Mesothelioma Mortality Rates
While mesothelioma is a relatively rare form of cancer, it is also severe and aggressive with a high mortality rate. Between 1999 and 2005, the Center for Disease Control conducted a broad study to calculate the rates of death by malignant mesothelioma in the United States. During the time of the study, a total of 18,068 people died of this disease, for a rate of 13.8 people per million. This rate was further broken down by gender, race, age, and geographical location.
Deaths by Gender and Race
Men accounted for 80.8% of the total number of deaths from mesothelioma. The vast majority (95.1%) of those who died of the disease were white. Only 3.9% were black and approximately 1% came from other races.
Deaths by Age
Since the latency period for mesothelioma tends ranges from 20 to 50 years and mortality naturally increases with age, it is people who are in their sixties or seventies who were hit the hardest. 67% of those who died were between the ages of 65 and 84. Only 7% were below the age of 55. The average age of death from this disease was 74.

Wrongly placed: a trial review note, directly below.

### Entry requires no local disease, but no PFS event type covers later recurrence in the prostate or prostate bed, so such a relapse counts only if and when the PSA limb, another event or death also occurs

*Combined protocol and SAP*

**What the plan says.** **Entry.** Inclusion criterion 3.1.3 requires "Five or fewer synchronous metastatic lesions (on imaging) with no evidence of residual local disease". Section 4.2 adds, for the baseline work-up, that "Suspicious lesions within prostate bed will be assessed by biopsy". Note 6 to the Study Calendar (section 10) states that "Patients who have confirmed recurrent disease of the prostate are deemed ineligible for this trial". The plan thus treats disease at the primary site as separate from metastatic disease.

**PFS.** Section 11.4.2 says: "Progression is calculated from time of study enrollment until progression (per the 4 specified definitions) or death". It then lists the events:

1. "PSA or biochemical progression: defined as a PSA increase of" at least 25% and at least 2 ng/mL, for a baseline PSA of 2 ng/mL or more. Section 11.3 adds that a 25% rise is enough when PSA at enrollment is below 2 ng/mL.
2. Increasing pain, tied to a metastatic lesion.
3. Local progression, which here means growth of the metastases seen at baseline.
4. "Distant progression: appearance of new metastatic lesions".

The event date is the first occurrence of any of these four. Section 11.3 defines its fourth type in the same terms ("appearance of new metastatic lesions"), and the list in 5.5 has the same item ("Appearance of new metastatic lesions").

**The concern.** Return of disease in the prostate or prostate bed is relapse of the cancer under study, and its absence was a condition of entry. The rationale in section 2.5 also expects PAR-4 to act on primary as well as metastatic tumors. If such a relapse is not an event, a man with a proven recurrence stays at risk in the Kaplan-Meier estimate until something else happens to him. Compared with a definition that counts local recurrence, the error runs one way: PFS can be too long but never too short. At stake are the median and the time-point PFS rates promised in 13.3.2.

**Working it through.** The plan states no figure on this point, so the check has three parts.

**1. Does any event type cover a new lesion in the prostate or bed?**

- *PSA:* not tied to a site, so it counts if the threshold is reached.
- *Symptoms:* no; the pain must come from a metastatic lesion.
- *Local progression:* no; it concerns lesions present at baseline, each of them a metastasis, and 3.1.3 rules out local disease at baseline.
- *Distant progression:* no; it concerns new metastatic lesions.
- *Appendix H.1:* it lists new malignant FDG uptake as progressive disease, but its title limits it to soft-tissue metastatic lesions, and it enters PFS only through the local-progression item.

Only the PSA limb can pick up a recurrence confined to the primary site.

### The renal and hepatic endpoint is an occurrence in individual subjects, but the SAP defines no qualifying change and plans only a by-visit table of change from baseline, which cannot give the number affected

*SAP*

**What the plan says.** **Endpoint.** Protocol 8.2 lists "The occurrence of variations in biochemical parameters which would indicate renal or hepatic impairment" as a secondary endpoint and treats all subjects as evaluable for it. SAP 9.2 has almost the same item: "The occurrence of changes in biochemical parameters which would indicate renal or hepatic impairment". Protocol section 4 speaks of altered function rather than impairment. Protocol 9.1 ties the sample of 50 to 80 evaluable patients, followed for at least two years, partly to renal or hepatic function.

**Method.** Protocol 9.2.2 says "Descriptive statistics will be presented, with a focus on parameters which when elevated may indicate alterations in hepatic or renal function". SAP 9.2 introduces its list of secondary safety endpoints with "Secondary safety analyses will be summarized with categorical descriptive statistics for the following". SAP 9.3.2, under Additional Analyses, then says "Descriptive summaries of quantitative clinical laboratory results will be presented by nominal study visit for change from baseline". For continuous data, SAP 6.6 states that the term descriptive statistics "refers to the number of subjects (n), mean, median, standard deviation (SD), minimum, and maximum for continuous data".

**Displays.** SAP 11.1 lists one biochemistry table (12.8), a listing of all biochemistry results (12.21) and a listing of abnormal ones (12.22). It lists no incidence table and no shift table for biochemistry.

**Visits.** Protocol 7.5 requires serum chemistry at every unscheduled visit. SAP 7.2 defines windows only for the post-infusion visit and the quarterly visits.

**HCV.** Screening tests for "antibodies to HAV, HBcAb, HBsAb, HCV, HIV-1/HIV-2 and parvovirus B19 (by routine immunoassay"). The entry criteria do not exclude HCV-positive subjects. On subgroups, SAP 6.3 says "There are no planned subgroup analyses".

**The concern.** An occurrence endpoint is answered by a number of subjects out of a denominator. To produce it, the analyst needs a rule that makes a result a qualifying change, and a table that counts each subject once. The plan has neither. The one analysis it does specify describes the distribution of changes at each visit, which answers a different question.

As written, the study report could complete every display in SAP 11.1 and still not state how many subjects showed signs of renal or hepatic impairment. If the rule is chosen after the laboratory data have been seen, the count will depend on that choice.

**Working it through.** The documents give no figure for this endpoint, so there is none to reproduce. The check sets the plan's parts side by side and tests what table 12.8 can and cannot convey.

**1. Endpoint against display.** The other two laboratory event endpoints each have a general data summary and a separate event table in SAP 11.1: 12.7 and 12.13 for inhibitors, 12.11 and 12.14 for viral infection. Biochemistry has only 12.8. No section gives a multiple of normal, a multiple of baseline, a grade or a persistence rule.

Deaths by State
Twenty-six states had a death rate that was higher than the national average:
New Hampshire, Connecticut, Rhode Island, Maryland, Virginia, Florida, Louisiana, Ohio, Illinois, Indiana, Michigan, Nebraska, North Dakota, and Idaho all reported between 14.0 and 17.4 deaths per million people.
New York, Massachusetts, New Jersey, Delaware, Pennsylvania, West Virginia, Wisconsin, Minnesota, Montana, Wyoming, Oregon, and Washington reported greater than 17.5 deaths per million people.
For six states, the death rate exceeded 20 deaths per million people. Maine had the highest rate, reporting 173 total deaths for a rate of 27.5. Wyoming followed that with a rate of 22.2 deaths per million. West Virginia reported 21.0 deaths of malignant mesothelioma per million, followed by Pennsylvania with a rate of 20.8. New Jersey and Washington had rates of 20.2 and 20.1, respectively.
The high rate of mesothelioma deaths in Maine is believed to result from a combination of old homes and naturally-occurring asbestos deposits, as well as paper, chemical, and shipping companies who used asbestos in the past.